You can add the World Bank to the increasingly louder recession alarm bells. In his latest outlook, World Bank President David Malpass said that “a recession is hard to avoid for many countries.”
Malpass joins many others on Wall Street and central banks around the world who are beginning to warn of a sharp economic downturn.
Jamie Dimon, CEO of JPMorgan Chase, referred to an economic “hurricane” on the horizon last week, while Tesla’s Elon Musk said he has a “super bad feeling” about the economy.
The reasons for the gloom? Malpass said in the World Bank’s latest outlook on Tuesday that “the war in Ukraine, lockdowns in China, supply chain disruptions and the risk of stagflation are slowing growth”.
Stagflation, the combination of stagnant economic growth and high inflation, has recently become a major concern.
The trend reminds experts and older consumers of the late 1970s, when an oil shock and a sluggish economy in the early 1980s led to two recessions, a so-called double-dip recession.
Investors are nervous that the Federal Reserve is aggressively raising interest rates to try to dampen rising prices. The problem, however, is that some fear that the Fed has started its inflation-fighting campaign too late. As a result, the central bank could trigger a recession as it rushes to catch up with more rate hikes.
The prospect of higher short-term yields from the Fed has already led to a spike in longer-term government bond yields this year. Mortgage rates have also risen, leading to concerns that the housing market could slow dramatically.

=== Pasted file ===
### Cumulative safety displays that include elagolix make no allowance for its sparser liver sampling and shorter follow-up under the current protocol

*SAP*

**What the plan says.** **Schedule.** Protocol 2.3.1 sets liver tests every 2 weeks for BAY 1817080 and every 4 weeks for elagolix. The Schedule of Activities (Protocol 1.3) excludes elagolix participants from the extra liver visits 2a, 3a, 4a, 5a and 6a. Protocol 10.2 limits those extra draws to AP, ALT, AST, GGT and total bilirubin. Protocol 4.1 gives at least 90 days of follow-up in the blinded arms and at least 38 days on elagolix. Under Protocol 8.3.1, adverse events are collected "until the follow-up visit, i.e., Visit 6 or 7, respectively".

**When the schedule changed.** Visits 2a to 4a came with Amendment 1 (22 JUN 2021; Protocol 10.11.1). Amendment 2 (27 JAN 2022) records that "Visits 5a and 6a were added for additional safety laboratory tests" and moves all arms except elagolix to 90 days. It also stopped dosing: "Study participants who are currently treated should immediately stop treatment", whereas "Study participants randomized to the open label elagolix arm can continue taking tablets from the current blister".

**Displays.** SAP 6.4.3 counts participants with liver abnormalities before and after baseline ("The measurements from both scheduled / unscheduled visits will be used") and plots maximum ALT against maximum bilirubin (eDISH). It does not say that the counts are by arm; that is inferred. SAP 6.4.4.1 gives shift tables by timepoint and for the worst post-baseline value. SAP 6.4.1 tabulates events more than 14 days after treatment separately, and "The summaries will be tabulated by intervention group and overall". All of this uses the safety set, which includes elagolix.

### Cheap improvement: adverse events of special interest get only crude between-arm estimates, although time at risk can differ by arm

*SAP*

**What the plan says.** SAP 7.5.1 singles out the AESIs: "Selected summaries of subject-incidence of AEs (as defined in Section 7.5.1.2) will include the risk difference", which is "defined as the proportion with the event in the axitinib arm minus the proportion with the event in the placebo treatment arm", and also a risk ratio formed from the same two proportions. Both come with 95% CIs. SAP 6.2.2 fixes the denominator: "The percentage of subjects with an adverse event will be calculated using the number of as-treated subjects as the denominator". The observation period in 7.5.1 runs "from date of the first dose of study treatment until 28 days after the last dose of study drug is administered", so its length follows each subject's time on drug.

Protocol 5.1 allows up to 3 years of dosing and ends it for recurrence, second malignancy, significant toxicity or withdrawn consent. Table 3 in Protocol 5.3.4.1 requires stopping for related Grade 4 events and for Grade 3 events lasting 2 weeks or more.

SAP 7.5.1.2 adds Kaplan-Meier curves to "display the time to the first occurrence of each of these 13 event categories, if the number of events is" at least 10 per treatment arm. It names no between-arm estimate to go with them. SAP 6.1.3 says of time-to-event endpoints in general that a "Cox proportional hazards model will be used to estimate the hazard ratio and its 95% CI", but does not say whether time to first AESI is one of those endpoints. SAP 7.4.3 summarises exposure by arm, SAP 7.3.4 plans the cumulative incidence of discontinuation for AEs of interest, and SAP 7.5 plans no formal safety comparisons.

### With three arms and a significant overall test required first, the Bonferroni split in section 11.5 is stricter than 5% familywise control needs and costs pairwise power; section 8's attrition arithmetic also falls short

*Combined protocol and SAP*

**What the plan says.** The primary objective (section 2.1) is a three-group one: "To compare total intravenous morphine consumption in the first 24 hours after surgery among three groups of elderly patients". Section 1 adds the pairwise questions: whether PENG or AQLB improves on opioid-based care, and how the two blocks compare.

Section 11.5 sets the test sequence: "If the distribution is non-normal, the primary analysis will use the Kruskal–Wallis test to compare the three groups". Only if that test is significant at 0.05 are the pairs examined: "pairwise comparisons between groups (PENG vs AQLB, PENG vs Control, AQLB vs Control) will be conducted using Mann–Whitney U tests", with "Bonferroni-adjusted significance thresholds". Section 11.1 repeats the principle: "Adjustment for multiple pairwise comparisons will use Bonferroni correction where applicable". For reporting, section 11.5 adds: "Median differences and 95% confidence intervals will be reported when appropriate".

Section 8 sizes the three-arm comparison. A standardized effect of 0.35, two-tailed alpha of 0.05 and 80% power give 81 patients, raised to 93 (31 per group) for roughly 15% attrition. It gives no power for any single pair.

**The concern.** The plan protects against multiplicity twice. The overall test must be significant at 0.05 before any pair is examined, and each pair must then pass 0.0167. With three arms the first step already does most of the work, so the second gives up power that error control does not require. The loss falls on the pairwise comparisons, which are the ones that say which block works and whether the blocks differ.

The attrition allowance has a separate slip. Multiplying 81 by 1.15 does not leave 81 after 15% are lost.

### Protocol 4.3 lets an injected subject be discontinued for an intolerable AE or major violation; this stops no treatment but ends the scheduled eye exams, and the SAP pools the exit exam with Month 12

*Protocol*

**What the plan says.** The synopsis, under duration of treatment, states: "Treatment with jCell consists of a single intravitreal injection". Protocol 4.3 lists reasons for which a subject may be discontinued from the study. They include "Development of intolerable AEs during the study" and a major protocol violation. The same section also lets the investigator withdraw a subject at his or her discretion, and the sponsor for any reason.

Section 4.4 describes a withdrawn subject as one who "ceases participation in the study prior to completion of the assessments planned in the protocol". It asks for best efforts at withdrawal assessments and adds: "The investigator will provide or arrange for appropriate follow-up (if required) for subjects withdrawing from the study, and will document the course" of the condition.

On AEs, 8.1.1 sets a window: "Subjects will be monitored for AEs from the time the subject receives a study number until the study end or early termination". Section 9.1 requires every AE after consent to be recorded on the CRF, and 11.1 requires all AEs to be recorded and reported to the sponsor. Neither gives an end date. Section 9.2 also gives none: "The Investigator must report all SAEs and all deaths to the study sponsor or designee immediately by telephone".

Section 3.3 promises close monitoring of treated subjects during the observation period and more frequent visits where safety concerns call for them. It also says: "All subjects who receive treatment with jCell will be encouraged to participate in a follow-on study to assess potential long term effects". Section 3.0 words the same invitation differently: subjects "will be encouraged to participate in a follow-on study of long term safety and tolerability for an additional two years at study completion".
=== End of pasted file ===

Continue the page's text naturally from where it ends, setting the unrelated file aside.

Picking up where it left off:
Companies are also grappling with higher raw material and wage costs and are now faced with higher interest rates that may also hurt their bottom line.
Add that all up and it’s easy to see why the World Bank is getting more and more nervous. The international credit organization now expects the global economy to grow at just 2.9 percent year-on-year this year. That is significantly lower than the growth rate of 5.7 percent last year and the World Bank’s forecast for January 2022 of 4.1 percent.
The recovery from the stagflation of the 1970s required sharp increases in interest rates in the major advanced economies, which played a prominent role in triggering a series of financial crises in emerging markets and emerging economies, the World Bank said in its new forecast. .
The World Bank does not expect a major recovery anytime soon. It said global growth should hover around 2.9 percent for both next year and 2024, describing the coming years as “a prolonged period of weak growth and high inflation”.